Vernon A. Walters, 85, a retired Army lieutenant general, intelligence officer and diplomat who was a deputy director of the Central Intelligence Agency and ambassador to the United Nations, died Feb. 10 at Good Samaritan Medical Center in West Palm Beach, Fla. The cause of death was not reported.

Gen. Walters spent his career in the shadowy world of political and strategic secrets. He was variously described as the quintessential quiet American and as the U.S. version of James Bond, an idea he dismissed as absurd. He believed the United States must be able to project its military power in credible ways, but he also believed that the purpose of diplomacy is making friends. He told an interviewer that people who doubted that serious diplomatic business was conducted at cocktail parties had never been to one.

A linguist, he spoke French, Spanish, Italian, German, Dutch, Portuguese and Russian. He translated for President Dwight D. Eisenhower and French President Charles de Gaulle as the two sat in their bathrobes in front of a fire at Rambouillet Palace outside Paris and for Vice President Richard M. Nixon when his limousine was attacked by a mob in Caracas, Venezuela, in 1958.

In the 1960s, Gen. Walters had successive assignments as U.S. military attache{acute} to Italy, Brazil and France. He also served in Vietnam and regarded the U.S. effort there a "battlefield of freedom" and "one of our noblest fights."

He was deputy director of the CIA from 1972 to 1976. For a period in 1973, he was acting director of the agency. During that time, he successfully resisted efforts by John Dean, the White House counsel, to involve the CIA in efforts to cover up the Watergate scandal that led to Nixon's resignation.

From 1981 to 1985, Gen. Walters was ambassador at large in the Reagan administration, a job in which he visited more than 100 countries. He was ambassador to the United Nations from 1985 to 1988 and then ambassador to Germany until 1991.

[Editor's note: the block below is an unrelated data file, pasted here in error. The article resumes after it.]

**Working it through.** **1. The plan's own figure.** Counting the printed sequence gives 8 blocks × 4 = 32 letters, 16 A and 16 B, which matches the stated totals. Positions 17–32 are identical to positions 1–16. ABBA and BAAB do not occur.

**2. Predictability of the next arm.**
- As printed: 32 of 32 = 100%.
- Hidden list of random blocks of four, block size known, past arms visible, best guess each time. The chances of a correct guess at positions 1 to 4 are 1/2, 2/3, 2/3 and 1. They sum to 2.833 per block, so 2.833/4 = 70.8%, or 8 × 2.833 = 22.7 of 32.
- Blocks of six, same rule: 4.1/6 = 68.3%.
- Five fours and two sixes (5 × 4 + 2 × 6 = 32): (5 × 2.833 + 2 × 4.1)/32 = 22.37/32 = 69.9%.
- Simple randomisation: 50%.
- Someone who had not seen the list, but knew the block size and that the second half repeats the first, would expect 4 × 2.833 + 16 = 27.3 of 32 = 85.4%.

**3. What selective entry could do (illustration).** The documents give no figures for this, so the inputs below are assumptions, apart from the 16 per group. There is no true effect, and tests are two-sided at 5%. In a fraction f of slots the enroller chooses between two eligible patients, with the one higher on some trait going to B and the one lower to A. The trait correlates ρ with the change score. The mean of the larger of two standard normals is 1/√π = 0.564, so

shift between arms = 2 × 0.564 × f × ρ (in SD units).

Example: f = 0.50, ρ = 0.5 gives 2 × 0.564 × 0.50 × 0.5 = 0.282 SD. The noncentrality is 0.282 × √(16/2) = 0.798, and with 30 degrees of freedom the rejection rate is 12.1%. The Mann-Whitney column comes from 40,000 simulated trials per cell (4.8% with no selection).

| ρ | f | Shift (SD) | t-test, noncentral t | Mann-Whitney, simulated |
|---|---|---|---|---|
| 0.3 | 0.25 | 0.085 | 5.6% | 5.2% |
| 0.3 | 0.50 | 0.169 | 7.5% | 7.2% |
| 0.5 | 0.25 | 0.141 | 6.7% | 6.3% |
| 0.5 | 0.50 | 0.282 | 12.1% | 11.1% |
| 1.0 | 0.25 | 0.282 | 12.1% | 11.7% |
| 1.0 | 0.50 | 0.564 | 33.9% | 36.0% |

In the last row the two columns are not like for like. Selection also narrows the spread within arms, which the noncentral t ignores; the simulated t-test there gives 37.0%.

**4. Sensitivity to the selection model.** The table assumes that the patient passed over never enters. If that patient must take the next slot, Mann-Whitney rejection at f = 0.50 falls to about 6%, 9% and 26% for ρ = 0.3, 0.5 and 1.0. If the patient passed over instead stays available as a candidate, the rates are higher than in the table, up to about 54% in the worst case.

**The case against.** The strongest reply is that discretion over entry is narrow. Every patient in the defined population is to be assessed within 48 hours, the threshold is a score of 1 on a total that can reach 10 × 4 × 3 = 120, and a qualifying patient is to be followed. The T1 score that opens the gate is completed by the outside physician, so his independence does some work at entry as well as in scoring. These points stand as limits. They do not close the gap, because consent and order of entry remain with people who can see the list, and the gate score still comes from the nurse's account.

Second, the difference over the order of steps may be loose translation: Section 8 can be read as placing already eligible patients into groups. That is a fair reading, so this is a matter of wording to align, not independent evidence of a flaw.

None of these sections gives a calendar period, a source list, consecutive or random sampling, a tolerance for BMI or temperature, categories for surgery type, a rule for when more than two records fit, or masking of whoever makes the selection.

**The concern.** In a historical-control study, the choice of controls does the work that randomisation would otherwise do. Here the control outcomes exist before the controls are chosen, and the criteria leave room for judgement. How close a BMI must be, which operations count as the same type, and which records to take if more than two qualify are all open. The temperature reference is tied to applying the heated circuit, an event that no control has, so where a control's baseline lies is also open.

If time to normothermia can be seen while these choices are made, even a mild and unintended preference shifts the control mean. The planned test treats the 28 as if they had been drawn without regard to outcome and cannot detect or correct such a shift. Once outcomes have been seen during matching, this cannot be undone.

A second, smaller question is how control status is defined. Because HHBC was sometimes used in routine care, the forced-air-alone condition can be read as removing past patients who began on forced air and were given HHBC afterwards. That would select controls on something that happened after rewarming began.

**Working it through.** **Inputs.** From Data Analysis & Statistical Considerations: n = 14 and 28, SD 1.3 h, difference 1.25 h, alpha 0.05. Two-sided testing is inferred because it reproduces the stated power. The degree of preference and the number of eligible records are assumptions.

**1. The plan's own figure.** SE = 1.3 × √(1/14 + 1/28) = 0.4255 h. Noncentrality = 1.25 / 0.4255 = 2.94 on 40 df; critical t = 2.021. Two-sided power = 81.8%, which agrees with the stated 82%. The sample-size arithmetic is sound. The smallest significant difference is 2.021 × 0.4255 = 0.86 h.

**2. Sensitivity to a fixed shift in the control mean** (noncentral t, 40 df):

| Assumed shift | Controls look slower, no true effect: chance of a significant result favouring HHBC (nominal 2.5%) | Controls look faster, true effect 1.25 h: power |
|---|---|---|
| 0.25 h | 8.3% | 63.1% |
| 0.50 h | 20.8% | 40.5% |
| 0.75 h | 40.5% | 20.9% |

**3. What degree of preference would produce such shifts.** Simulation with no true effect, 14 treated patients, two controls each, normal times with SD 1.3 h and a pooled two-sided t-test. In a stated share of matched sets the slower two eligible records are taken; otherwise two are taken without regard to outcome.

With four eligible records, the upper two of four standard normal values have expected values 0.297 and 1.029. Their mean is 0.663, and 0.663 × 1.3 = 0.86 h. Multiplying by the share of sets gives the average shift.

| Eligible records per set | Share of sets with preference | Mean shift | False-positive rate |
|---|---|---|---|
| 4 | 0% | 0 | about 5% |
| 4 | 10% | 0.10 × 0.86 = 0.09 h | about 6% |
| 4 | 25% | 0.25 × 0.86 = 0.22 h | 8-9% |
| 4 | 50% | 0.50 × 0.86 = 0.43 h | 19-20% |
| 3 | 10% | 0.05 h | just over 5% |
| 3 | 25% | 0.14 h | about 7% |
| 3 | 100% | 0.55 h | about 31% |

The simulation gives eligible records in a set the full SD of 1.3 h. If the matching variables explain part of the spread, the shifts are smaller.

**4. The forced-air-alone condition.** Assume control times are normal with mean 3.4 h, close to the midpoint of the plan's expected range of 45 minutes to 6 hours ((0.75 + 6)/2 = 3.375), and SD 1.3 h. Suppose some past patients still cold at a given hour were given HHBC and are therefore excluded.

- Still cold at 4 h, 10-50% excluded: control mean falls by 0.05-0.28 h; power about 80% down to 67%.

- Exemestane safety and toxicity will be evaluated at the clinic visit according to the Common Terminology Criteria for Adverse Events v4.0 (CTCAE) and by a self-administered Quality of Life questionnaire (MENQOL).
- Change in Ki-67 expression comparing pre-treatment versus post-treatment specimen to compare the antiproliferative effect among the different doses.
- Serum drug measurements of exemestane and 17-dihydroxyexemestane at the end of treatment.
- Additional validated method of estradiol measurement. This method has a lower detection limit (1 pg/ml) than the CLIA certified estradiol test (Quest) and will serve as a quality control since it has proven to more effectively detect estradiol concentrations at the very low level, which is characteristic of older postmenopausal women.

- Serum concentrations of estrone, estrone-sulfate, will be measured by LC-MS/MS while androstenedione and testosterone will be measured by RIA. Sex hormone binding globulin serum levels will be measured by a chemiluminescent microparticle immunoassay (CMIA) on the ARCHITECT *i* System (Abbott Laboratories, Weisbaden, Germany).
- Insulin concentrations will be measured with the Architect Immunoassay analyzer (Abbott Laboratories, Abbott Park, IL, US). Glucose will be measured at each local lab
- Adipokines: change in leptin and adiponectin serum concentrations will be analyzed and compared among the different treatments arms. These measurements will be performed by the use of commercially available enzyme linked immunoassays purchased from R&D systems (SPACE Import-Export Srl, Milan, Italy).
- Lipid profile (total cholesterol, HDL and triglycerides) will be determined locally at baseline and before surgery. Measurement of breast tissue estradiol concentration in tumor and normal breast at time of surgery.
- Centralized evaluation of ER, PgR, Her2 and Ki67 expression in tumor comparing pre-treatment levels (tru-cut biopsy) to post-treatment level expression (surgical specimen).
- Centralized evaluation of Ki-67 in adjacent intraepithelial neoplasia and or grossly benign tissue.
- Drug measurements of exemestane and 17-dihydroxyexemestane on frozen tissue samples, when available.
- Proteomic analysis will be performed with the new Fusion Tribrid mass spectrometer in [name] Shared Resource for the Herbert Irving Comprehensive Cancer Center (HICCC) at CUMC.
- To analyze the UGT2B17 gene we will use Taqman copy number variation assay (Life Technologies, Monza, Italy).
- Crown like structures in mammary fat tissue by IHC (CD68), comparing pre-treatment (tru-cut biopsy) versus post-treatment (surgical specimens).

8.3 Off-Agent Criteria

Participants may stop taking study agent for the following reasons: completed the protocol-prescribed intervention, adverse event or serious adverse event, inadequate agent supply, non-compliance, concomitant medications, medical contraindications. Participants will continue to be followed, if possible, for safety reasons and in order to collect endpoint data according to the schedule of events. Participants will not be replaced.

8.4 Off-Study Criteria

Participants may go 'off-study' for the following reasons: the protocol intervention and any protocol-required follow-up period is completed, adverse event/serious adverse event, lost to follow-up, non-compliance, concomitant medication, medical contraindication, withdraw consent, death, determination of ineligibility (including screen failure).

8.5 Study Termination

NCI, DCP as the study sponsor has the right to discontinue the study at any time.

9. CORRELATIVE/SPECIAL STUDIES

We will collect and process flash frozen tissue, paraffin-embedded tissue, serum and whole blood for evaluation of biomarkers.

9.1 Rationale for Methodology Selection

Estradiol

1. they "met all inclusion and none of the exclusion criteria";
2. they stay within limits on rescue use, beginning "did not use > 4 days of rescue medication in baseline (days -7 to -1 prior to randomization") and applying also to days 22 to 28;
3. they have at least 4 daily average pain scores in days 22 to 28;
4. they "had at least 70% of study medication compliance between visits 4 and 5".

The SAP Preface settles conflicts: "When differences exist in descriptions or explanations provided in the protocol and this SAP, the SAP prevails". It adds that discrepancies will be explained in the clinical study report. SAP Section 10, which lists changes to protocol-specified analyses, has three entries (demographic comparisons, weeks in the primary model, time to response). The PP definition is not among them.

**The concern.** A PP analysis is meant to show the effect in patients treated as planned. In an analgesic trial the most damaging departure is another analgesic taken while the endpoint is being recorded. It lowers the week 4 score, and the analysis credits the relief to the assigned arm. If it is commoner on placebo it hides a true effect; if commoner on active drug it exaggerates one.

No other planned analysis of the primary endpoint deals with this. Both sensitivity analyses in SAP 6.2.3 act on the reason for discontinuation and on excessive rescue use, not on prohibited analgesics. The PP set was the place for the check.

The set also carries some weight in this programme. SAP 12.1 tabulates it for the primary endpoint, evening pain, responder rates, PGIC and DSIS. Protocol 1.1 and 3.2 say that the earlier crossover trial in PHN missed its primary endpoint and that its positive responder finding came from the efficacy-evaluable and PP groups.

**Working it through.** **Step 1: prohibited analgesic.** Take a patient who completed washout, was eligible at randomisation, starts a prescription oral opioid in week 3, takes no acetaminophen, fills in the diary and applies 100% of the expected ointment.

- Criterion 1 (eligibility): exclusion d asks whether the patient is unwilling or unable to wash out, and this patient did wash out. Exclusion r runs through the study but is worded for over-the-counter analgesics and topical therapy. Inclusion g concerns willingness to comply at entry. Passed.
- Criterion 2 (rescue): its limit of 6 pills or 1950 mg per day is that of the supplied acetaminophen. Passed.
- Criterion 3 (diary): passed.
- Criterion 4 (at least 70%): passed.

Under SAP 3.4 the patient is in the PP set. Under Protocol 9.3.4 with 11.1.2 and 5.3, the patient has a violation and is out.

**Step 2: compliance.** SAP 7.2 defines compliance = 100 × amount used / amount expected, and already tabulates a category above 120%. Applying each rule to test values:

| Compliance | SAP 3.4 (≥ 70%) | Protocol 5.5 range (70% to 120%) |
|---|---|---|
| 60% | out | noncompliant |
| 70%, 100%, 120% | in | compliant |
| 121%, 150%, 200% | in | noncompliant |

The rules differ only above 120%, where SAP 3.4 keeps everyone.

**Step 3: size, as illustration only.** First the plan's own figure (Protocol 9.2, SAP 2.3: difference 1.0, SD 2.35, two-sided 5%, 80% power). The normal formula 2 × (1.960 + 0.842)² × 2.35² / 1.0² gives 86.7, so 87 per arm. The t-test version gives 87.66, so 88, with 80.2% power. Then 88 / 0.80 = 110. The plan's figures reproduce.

In a statement on Gen. Walters's death, CIA Director George J. Tenet described him as "an honest patriot of enormous talent" who led "an exceptionally rich life of service to country and humanity."

"A natural leader, Gen. Walters rose to excellence in every profession he entered," Tenet said. "With his remarkable knowledge of the world, and his passion to see it change for the better, he will remain for us an example of what the very best in our field must always be."

Gen. Walters was born in New York. When he was 6, his family moved to Europe, and he grew up in Paris. He attended Stonyhurst College, a secondary school in England, but left at age 16 to work for his father. He never attended college.

His military career began when he was drafted into the Army in 1941. He was soon commissioned. During World War II, he served in North Africa and Europe.

In the immediate postwar years, he was an aide to Gen. Mark Clark, the U.S. commander in Austria. At Clark's recommendation, Gen. George Marshall, the Army chief of staff, moved him onto his personal staff. This led to his going to White House under President Harry S. Truman and, later, under Eisenhower.

Gen. Walters had an uncanny ability to be present at large events. As an aide to Truman, he was the note-taker when the president fired Douglas MacArthur during the Korean War. He was in Tehran in 1953 when the CIA staged a coup in support of the shah of Iran and in Brazil when a group of generals staged a coup in 1964.

He also was involved in secret negotiations between the United States and North Vietnam. He once had the task of smuggling Henry A. Kissinger, then Nixon's national security adviser, into Paris. He did it by borrowing the plane of French President George Pompidou, an old friend.

In 1973, when the Palestine Liberation Organization killed two U.S. diplomats in Sudan, Gen. Walters was ordered to make it clear to the PLO that the United States would not stand for such behavior. A meeting with PLO representatives was arranged at the palace of King Hassan of Morocco. Walters had known the king since World War II, when he gave him a ride in a U.S. tank.

During the Carter administration from 1977 to 1981, Gen. Walters was a private consultant to Environmental Energy Systems Inc., an Alexandria firm. In 1981, he was paid $300,000 for putting the company in contact with the right people in the Moroccan government for a $190 million tank-modernization deal. The deal eventually fell through.

Gen. Walters also worked as a $1,000-a-day consultant for Basic Resources Services Inc., a Luxembourg-based consortium, on an oil deal in Guatemala.

Gen. Walters wrote two books, "The Mighty and the Meek," a series of profiles of famous people with whom he worked, and "Silent Missions," an autobiography. In private, he was known as a gifted storyteller and mimic. Since retiring from the government he had lived in Palm Beach, Fla. He never married.

Staff writer Graeme Zielinski contributed to this report.